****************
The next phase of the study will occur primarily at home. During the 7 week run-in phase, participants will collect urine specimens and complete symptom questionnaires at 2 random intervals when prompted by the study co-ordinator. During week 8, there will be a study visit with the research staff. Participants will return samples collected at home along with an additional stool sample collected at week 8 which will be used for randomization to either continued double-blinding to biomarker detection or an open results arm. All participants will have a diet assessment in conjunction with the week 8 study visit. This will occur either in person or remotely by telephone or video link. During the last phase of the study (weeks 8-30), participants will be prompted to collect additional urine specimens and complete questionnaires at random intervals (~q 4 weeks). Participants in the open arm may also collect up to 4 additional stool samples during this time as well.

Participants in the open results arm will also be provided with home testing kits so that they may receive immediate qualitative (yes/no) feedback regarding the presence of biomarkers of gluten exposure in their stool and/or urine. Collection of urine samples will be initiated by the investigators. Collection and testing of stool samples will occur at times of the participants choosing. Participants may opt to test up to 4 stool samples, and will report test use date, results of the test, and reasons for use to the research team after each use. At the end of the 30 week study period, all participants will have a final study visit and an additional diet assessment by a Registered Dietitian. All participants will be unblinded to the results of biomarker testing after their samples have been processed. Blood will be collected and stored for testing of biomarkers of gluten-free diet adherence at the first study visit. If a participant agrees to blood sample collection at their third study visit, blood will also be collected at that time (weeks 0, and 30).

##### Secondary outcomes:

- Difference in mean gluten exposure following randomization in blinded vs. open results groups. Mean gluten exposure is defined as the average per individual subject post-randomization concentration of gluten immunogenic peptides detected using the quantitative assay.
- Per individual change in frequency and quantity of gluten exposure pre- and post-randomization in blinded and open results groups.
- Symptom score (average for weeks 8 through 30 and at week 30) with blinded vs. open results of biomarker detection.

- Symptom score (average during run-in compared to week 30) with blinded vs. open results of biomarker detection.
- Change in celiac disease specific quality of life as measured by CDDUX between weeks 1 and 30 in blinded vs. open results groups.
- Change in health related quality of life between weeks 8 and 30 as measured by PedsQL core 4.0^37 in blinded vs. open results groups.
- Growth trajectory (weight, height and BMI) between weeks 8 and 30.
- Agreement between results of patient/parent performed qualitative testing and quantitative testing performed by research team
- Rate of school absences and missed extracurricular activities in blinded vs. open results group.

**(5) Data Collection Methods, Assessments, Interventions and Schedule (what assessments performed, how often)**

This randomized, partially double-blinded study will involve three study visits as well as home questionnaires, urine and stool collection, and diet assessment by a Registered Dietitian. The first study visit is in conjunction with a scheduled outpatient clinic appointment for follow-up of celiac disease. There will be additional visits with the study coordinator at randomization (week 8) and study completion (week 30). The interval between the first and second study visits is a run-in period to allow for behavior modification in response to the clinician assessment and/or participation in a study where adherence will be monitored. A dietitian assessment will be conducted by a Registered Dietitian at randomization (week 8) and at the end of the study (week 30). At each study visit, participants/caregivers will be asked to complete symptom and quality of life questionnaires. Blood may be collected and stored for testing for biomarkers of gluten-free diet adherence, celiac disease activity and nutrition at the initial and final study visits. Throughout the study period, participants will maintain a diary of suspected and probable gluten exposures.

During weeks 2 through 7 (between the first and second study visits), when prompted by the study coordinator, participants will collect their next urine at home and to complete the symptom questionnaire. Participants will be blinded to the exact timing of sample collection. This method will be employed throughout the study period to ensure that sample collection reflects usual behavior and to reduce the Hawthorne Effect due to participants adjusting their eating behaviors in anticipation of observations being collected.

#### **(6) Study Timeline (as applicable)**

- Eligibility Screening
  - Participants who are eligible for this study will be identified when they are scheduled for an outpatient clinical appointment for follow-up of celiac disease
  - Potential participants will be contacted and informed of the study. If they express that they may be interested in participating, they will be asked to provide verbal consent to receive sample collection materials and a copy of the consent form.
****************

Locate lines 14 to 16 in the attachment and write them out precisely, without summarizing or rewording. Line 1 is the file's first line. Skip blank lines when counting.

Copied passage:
This randomized, partially double-blinded study will involve three study visits as well as home questionnaires, urine and stool collection, and diet assessment by a Registered Dietitian. The first study visit is in conjunction with a scheduled outpatient clinic appointment for follow-up of celiac disease. There will be additional visits with the study coordinator at randomization (week 8) and study completion (week 30). The interval between the first and second study visits is a run-in period to allow for behavior modification in response to the clinician assessment and/or participation in a study where adherence will be monitored. A dietitian assessment will be conducted by a Registered Dietitian at randomization (week 8) and at the end of the study (week 30). At each study visit, participants/caregivers will be asked to complete symptom and quality of life questionnaires. Blood may be collected and stored for testing for biomarkers of gluten-free diet adherence, celiac disease activity and nutrition at the initial and final study visits. Throughout the study period, participants will maintain a diary of suspected and probable gluten exposures.

During weeks 2 through 7 (between the first and second study visits), when prompted by the study coordinator, participants will collect their next urine at home and to complete the symptom questionnaire. Participants will be blinded to the exact timing of sample collection. This method will be employed throughout the study period to ensure that sample collection reflects usual behavior and to reduce the Hawthorne Effect due to participants adjusting their eating behaviors in anticipation of observations being collected.

#### **(6) Study Timeline (as applicable)**